Plea Entered in Montana Cruelty Case

A Montana man accused of maltreating a herd of horses has pleaded not guilty to the charges against him.

The herd of 450 horses was residing on 9,400 acres of deeded land and 30,000 acres of leased Crow Tribal land southeast of Billings, Mont., with scant forage and no water source.

On Dec. 30, veterinarian Jeff Peila, DVM evaluated the horses at the request of the Yellowstone County Sheriff's Department. At that time, the horses' condition was beginning to deteriorate, Peila said. Three weeks later the animals' condition continued to decline, Peila said.

The horses' owner James H. Leachman was later charged with 10 counts of negligently failing to provide veterinary care, food or water to helpless animals. Yellowstone County Attorney Scott Twito said the charges are connected to animals either discovered dead on the property or euthanized by law enforcement authorities. Each count carries maximum penalties of one year in jail and $1,000 in fines Twito said.

On Jan. 28, Leachman appeared in Yellow Stone County Justice Court and pleaded not guilty to all counts.

In a written statement, Leachman said the accusations against him were unfounded. Leachman also said he would seek the case's dismissal on grounds that authorities lack proof the horses died due to unacceptable agricultural practices "and for jurisdictional questions since the horses were largely on Indian Trust land on the Crow Indian Reservation."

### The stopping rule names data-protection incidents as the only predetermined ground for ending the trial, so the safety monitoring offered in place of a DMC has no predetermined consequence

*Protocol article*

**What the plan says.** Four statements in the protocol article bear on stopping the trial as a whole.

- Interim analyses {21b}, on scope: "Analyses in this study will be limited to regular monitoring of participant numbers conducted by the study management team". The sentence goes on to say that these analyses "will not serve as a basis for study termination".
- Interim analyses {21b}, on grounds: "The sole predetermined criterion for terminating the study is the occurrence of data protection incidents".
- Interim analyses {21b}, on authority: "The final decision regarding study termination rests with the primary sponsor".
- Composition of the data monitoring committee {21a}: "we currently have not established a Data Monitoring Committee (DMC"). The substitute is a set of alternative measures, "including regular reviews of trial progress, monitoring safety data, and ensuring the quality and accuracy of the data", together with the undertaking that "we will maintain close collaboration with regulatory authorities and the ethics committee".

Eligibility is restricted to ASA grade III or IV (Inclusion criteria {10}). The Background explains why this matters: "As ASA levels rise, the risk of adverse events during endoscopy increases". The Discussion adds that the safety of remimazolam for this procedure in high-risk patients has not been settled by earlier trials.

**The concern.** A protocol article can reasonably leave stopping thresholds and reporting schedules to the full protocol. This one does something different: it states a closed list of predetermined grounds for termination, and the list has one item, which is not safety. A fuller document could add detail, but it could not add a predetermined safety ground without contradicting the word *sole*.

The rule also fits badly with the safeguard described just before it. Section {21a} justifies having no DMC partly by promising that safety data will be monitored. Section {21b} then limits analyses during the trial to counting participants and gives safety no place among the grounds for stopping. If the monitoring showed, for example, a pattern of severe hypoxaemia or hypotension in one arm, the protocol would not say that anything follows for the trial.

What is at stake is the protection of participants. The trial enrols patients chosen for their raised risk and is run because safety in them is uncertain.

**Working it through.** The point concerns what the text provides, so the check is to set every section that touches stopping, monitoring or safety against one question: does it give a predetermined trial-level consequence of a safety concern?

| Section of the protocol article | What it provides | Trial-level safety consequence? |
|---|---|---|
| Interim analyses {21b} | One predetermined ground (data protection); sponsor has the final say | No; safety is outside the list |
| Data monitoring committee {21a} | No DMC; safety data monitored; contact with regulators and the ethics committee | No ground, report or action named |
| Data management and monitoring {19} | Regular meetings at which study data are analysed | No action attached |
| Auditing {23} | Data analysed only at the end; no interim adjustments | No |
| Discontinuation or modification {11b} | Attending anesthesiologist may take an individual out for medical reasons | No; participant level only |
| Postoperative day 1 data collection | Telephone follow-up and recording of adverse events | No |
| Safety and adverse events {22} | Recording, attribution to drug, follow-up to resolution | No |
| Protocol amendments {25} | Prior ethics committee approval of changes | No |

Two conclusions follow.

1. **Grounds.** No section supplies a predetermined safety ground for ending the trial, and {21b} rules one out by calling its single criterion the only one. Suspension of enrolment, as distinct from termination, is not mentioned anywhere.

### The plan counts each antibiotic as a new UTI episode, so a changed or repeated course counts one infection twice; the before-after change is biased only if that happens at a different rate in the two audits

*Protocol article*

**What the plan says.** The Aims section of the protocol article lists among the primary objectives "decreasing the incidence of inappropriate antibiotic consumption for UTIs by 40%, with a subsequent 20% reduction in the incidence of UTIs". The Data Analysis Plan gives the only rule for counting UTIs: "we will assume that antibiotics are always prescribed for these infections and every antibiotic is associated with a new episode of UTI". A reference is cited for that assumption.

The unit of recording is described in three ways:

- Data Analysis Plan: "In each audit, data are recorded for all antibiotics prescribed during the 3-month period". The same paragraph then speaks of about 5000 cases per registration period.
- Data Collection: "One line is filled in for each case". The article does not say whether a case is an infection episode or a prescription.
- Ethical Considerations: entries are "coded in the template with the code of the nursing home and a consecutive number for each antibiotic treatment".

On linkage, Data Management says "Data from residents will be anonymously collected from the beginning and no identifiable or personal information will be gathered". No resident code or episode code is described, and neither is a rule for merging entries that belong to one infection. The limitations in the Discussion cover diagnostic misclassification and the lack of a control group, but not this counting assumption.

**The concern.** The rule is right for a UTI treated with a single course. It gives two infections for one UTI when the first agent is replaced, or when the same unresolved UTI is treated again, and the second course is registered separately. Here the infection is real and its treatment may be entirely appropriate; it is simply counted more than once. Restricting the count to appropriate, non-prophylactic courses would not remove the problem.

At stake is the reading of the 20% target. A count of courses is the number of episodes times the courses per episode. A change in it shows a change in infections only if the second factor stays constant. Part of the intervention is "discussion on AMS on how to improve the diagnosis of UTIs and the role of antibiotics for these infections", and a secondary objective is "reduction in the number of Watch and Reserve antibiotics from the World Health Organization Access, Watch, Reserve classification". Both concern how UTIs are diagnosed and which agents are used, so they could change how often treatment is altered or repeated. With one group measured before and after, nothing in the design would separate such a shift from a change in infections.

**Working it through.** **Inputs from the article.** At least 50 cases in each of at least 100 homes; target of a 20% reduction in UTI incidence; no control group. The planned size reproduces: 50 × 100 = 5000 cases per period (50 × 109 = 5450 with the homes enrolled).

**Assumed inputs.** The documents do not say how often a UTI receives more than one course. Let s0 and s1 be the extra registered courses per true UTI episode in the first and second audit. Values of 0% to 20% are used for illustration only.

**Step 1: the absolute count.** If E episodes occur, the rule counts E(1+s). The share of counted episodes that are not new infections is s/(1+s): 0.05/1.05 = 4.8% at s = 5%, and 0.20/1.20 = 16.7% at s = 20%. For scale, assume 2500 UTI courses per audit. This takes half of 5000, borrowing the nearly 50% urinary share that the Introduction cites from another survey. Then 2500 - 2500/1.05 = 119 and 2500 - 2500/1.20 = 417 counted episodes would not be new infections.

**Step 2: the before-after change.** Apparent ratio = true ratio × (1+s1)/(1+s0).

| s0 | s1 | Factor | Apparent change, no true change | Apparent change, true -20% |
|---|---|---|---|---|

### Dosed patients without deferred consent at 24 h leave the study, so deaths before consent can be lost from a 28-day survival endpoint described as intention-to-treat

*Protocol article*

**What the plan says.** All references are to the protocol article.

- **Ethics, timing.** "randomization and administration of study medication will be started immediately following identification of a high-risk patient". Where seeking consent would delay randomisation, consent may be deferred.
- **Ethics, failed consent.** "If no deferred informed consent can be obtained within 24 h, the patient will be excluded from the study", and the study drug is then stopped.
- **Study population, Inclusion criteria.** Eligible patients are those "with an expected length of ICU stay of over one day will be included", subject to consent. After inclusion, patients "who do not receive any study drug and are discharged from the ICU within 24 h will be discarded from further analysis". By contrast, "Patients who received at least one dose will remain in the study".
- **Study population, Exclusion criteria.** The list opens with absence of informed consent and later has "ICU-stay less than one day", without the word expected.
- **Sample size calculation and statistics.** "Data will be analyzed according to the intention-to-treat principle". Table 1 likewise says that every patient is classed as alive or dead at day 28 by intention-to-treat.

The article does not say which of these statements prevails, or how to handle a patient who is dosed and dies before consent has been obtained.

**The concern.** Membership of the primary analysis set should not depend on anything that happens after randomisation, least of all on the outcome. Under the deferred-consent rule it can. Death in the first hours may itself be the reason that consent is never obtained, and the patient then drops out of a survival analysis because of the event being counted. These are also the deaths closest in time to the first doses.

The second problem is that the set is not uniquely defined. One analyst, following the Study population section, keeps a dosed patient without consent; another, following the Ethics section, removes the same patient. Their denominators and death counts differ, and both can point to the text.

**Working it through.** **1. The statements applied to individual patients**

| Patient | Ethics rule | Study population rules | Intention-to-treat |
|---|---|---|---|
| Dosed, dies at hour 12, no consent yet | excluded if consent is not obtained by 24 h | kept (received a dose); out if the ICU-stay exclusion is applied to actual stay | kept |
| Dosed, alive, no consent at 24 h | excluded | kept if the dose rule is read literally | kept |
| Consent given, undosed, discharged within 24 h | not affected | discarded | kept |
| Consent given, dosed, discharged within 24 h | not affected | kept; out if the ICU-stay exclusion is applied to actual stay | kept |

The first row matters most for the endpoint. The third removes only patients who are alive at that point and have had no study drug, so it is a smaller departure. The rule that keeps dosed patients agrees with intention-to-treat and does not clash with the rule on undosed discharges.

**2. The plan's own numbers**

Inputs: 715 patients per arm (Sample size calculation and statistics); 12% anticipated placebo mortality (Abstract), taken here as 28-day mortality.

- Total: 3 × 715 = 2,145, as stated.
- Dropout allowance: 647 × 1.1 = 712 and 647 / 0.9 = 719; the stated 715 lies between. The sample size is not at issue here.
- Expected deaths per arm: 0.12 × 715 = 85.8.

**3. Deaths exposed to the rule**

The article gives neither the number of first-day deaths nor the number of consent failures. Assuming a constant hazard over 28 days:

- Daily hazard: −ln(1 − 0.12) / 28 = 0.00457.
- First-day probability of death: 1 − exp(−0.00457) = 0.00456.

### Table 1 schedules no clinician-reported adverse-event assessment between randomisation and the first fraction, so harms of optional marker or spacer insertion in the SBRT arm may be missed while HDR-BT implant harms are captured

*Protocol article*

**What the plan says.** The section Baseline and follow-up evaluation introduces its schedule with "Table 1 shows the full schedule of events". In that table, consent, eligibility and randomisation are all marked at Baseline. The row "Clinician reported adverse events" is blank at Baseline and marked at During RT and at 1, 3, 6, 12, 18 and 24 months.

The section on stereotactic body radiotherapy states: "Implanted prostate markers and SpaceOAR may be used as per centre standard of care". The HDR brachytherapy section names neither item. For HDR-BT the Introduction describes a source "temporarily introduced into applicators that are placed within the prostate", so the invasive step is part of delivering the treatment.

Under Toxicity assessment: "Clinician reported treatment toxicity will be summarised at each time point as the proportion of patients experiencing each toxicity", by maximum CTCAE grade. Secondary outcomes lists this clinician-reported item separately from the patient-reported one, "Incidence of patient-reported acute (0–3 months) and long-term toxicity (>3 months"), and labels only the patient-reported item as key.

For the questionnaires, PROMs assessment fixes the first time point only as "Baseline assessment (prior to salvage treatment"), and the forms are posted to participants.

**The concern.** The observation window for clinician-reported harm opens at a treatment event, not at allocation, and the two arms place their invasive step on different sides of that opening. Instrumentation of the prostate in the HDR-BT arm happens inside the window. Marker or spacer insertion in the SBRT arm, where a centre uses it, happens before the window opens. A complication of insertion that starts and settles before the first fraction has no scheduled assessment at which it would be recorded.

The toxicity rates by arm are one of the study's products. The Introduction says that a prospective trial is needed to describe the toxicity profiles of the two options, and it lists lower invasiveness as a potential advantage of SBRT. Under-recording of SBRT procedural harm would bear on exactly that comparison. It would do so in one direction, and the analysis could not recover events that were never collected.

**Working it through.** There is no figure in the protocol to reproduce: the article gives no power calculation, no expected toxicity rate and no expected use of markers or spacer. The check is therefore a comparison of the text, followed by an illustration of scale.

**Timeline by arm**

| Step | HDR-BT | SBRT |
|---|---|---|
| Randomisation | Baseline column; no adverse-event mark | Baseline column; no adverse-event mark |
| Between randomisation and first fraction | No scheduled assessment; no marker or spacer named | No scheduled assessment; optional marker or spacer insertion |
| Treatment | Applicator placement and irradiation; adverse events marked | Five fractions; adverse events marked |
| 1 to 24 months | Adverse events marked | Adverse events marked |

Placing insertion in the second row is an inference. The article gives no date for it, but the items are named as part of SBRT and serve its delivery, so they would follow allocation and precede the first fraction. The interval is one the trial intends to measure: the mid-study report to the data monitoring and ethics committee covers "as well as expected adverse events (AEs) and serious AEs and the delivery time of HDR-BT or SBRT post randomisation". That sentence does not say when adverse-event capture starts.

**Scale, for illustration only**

In his statement, Leachman also said that authorities have not provided him with proof that he owned the dead horses to which the charges are connected, nor with the cause of the animals' death or reasons why law enforcement authorities euthanized two others.

Finally in his statement, Leachman said that the case is connected to a land dispute.

"This entire situation results from a dispute over the Leachman Ranch which is comprised not only of lands purchased by Stovall Holdings at a Sheriff's sale but also of leased Crow Indian lands," the statement said. "The pastures on the ranch are combination of the various types of land. It is unfortunate that Stovall has moved without authorization and trapped my horses in unsafe areas on the ranch."

As the case continues, volunteers are providing the horses with food and water.

Anyone with supplies, equipment or funds to contribute for the horses' care should call the Northern International Livestock Exhibition Billings office at 406/256-2495.

Disclaimer: Seek the advice of a qualified veterinarian before proceeding with any diagnosis, treatment, or therapy.